Debbie Reynolds, 84, died Wednesday in Los Angeles just one day after the death of her 60-year-old daughter, actress Carrie Fisher.
A Depression-era native of El Paso, Reynolds’ road to fame required acting, singing and dancing skills – all of which she first exercised in the 1948 Miss Burbank competition. The bright-eyed Reynolds wound up with the beauty pageant crown despite wearing illfitting, borrowed heels. After a brief stint at Warner Bros., she picked up stakes for MGM, falling into favor with one of the studio’s namesakes Louis B. Mayer.
As her leading actress star rose, Reynolds wore costumes from such legendary designers as Edith Head and Helen Rose. The overachieving thespian even bought Head’s Beverly Hills home later in life. Reynolds was also a fastidious collector of costumes, scripts and memorabilia from Hollywood’s Golden Era with Judy Garland’s ruby red slippers from “The Wizard of Oz,” Marilyn Monroe’s Travilla-designed halter dress from “The Seven Year Itch,” Vivien Leigh’s “drapery” hat from “Gone With the Wind” and Charlie Chaplain’s black bowler hat from “The Tramp,” having been in her collection at one time.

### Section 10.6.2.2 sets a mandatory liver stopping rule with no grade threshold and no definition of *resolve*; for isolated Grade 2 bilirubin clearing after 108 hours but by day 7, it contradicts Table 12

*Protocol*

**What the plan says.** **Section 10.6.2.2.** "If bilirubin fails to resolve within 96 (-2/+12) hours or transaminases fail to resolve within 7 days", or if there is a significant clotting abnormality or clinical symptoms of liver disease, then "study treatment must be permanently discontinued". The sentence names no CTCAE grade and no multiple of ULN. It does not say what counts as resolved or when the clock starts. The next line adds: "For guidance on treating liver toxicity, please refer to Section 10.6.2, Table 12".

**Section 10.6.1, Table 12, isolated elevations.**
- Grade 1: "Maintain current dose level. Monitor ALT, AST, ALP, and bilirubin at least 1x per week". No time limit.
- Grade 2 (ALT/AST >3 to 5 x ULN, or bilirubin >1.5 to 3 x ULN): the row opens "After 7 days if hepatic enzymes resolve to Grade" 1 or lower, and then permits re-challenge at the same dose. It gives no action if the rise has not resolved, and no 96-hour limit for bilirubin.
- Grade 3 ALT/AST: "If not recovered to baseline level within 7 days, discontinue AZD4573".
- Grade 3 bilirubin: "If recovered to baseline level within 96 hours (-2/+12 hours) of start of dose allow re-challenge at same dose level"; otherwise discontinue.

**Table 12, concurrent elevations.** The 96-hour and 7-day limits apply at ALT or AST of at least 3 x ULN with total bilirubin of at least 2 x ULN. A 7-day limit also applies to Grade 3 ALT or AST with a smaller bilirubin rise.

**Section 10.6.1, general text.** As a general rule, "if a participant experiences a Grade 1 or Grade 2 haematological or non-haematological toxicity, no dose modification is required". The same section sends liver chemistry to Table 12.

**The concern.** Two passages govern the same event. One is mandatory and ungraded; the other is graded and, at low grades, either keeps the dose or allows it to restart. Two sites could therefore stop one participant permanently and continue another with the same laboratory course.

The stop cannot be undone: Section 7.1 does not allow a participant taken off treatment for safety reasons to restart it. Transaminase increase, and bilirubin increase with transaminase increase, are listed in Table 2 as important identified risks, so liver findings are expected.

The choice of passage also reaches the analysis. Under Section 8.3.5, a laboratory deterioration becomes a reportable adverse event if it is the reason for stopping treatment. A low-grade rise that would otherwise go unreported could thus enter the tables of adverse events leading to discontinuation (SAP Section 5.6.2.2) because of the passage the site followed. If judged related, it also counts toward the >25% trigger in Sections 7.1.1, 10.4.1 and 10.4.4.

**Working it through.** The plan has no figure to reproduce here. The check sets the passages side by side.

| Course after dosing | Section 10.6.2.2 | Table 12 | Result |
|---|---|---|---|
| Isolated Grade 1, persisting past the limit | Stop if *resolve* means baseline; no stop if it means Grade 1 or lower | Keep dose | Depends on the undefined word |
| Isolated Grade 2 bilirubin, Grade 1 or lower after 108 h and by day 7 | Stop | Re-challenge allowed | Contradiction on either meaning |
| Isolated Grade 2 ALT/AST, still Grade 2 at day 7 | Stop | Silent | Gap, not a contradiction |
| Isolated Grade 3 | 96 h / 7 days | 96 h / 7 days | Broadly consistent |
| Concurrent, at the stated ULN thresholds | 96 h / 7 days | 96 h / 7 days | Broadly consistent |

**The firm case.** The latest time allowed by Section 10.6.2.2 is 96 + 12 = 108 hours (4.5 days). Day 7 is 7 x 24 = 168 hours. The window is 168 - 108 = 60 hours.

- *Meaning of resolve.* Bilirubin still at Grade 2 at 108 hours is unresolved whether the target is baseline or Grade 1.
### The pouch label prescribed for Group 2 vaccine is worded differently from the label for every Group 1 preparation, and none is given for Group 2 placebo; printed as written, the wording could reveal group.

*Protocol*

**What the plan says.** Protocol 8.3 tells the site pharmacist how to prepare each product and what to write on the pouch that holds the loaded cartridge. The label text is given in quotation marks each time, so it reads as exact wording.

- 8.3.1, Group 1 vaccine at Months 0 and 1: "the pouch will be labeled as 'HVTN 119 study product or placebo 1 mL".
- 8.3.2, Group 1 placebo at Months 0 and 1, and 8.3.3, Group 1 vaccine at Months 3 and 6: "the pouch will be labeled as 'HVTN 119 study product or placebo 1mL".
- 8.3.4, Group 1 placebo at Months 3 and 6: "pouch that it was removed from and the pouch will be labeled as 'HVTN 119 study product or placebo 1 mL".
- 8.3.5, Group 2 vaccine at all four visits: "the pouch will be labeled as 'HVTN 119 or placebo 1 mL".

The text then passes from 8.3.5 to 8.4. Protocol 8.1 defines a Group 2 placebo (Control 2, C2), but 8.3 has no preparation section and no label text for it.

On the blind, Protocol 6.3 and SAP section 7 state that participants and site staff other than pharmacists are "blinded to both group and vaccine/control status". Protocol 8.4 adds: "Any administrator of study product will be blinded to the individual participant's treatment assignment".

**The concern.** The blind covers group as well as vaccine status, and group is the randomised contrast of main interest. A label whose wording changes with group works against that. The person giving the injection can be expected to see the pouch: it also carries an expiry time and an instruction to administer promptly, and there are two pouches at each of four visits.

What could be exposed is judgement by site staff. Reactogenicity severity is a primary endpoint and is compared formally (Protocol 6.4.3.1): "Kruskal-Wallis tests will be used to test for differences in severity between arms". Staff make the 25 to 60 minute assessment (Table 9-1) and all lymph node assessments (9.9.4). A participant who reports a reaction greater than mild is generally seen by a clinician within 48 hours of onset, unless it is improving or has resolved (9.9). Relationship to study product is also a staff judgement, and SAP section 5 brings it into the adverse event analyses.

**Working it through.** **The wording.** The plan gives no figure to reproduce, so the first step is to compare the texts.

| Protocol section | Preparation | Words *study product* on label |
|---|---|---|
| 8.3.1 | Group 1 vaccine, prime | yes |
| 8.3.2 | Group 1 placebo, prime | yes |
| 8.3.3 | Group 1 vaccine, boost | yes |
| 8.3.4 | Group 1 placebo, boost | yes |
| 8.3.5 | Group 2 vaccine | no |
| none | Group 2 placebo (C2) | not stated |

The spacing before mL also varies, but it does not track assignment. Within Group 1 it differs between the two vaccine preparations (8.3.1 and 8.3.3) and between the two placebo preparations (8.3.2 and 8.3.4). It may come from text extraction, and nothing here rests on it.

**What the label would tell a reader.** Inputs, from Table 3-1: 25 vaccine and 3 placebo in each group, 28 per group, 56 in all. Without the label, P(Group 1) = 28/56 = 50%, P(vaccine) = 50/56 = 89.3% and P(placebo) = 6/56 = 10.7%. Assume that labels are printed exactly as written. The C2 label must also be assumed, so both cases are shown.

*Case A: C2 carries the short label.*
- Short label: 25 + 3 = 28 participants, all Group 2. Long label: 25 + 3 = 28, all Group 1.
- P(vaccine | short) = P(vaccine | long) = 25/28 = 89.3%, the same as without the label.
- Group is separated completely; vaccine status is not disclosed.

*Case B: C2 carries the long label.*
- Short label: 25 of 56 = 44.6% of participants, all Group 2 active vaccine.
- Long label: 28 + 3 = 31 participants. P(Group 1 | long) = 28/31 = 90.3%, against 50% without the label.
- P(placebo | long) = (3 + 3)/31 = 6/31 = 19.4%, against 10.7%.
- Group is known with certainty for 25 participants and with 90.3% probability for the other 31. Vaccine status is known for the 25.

The actress’ toe-tapping role opposite Gene Kelly in the 1952 classic “Singin’ in the Rain,” is etched into moviegoers’ memories. But Reynolds 60-plus years of acting on the screen, stage and television also included notable roles like “How the West Was Won,” “Divorce American Style” and “What’s the Matter with Helen.” Reynolds earned a Best Actress Academy Award nomination for her portrayal of the outspoken Molly Brown in the 1964 biographical film “The Unsinkable Molly Brown.”
Although each of her marriages (to Eddie Fisher, Harry Karl and Richard Hamlett) ended in divorce, Reynolds was more stalwart about business – running her own Las Vegas hotel, writing two autobiographies and started her own television show in 1969. Prior to the 2011 auction of her extensive Tinseltown collection by Profiles of History, Reynolds said she had exhausted attempts to secure a permanent home or create a museum for her archives. Decades before Universal created its theme park on its back lot, she suggested using the location for the piece of film history she had preserved but to no avail.
In an interview with The Wall Street Journal at that time, she said, “It’s not so much that I had a vision. It’s that they had none.”
Reynolds is survived by her son Todd Fisher.